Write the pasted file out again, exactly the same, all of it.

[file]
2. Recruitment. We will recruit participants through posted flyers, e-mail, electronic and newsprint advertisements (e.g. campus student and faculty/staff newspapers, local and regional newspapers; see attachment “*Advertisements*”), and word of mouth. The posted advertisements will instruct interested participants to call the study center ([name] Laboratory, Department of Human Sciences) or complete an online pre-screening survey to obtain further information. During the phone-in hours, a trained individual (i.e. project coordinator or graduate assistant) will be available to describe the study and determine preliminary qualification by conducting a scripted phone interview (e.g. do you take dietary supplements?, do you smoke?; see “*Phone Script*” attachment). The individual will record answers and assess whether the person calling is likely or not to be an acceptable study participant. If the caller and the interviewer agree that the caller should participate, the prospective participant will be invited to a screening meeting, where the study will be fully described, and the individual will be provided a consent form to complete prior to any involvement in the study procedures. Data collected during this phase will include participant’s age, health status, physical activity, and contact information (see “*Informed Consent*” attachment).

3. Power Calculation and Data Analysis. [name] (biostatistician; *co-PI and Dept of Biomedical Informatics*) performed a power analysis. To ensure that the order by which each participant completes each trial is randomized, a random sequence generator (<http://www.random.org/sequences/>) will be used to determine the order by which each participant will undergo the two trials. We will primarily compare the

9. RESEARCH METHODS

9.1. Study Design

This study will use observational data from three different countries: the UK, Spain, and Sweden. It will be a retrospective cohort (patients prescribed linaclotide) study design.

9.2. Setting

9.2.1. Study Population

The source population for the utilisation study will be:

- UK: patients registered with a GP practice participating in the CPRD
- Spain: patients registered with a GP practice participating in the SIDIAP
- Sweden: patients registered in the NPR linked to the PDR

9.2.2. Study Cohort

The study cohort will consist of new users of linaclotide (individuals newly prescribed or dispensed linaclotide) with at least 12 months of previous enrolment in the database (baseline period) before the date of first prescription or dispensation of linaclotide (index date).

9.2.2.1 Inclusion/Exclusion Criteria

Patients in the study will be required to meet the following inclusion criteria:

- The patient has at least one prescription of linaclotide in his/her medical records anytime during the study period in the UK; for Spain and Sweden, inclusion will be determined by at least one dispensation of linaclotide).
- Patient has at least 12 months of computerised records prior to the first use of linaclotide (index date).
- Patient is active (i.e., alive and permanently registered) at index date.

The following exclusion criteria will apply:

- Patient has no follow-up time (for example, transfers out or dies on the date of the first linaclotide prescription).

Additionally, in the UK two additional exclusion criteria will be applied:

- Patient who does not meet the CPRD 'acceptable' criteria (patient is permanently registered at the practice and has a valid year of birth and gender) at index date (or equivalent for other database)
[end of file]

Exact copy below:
2. Recruitment. We will recruit participants through posted flyers, e-mail, electronic and newsprint advertisements (e.g. campus student and faculty/staff newspapers, local and regional newspapers; see attachment “*Advertisements*”), and word of mouth. The posted advertisements will instruct interested participants to call the study center ([name] Laboratory, Department of Human Sciences) or complete an online pre-screening survey to obtain further information. During the phone-in hours, a trained individual (i.e. project coordinator or graduate assistant) will be available to describe the study and determine preliminary qualification by conducting a scripted phone interview (e.g. do you take dietary supplements?, do you smoke?; see “*Phone Script*” attachment). The individual will record answers and assess whether the person calling is likely or not to be an acceptable study participant. If the caller and the interviewer agree that the caller should participate, the prospective participant will be invited to a screening meeting, where the study will be fully described, and the individual will be provided a consent form to complete prior to any involvement in the study procedures. Data collected during this phase will include participant’s age, health status, physical activity, and contact information (see “*Informed Consent*” attachment).

3. Power Calculation and Data Analysis. [name] (biostatistician; *co-PI and Dept of Biomedical Informatics*) performed a power analysis. To ensure that the order by which each participant completes each trial is randomized, a random sequence generator (<http://www.random.org/sequences/>) will be used to determine the order by which each participant will undergo the two trials. We will primarily compare the

9. RESEARCH METHODS

9.1. Study Design

This study will use observational data from three different countries: the UK, Spain, and Sweden. It will be a retrospective cohort (patients prescribed linaclotide) study design.

9.2. Setting

9.2.1. Study Population

The source population for the utilisation study will be:

- UK: patients registered with a GP practice participating in the CPRD
- Spain: patients registered with a GP practice participating in the SIDIAP
- Sweden: patients registered in the NPR linked to the PDR

9.2.2. Study Cohort

The study cohort will consist of new users of linaclotide (individuals newly prescribed or dispensed linaclotide) with at least 12 months of previous enrolment in the database (baseline period) before the date of first prescription or dispensation of linaclotide (index date).

9.2.2.1 Inclusion/Exclusion Criteria

Patients in the study will be required to meet the following inclusion criteria:

- The patient has at least one prescription of linaclotide in his/her medical records anytime during the study period in the UK; for Spain and Sweden, inclusion will be determined by at least one dispensation of linaclotide).
- Patient has at least 12 months of computerised records prior to the first use of linaclotide (index date).
- Patient is active (i.e., alive and permanently registered) at index date.

The following exclusion criteria will apply:

- Patient has no follow-up time (for example, transfers out or dies on the date of the first linaclotide prescription).

Additionally, in the UK two additional exclusion criteria will be applied:

- Patient who does not meet the CPRD 'acceptable' criteria (patient is permanently registered at the practice and has a valid year of birth and gender) at index date (or equivalent for other database)